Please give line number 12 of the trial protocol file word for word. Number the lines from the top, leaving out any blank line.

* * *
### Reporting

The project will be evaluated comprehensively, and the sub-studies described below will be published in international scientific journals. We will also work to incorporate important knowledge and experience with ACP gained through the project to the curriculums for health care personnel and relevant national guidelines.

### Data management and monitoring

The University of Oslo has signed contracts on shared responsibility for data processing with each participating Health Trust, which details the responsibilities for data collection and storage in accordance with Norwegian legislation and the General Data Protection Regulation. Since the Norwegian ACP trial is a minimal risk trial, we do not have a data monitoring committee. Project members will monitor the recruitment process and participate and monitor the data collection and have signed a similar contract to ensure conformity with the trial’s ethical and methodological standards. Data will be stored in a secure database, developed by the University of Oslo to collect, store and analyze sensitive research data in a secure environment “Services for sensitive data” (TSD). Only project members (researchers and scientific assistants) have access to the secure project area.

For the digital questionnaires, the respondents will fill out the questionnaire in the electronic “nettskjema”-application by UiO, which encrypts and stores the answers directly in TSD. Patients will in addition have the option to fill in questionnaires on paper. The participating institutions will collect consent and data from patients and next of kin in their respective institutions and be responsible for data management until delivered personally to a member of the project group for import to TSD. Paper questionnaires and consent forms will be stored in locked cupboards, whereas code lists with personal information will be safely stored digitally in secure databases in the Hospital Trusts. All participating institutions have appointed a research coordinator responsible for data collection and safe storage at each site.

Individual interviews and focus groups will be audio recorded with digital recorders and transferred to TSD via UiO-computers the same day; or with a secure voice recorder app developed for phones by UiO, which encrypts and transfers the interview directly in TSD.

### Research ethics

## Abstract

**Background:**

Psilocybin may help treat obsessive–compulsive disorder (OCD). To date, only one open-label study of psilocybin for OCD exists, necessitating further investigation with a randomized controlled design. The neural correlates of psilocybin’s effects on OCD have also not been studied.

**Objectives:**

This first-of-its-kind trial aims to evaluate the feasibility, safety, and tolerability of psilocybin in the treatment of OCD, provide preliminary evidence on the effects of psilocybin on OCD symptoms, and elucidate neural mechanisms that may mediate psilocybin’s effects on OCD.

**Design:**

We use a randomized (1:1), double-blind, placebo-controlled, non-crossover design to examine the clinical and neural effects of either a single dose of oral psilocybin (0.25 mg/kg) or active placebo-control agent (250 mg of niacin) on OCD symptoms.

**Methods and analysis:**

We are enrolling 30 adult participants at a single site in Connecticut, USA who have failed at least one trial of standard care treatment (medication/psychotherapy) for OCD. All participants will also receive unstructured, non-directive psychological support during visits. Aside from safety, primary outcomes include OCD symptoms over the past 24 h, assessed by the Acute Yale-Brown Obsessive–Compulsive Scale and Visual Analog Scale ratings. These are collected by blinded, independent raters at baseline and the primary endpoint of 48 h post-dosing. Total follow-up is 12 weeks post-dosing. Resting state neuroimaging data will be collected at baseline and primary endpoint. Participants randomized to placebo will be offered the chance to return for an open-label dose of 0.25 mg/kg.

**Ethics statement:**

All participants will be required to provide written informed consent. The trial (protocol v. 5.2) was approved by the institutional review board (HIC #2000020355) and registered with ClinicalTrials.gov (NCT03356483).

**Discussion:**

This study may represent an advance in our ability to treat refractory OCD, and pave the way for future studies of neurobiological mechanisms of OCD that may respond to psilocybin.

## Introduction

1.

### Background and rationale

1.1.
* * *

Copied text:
This first-of-its-kind trial aims to evaluate the feasibility, safety, and tolerability of psilocybin in the treatment of OCD, provide preliminary evidence on the effects of psilocybin on OCD symptoms, and elucidate neural mechanisms that may mediate psilocybin’s effects on OCD.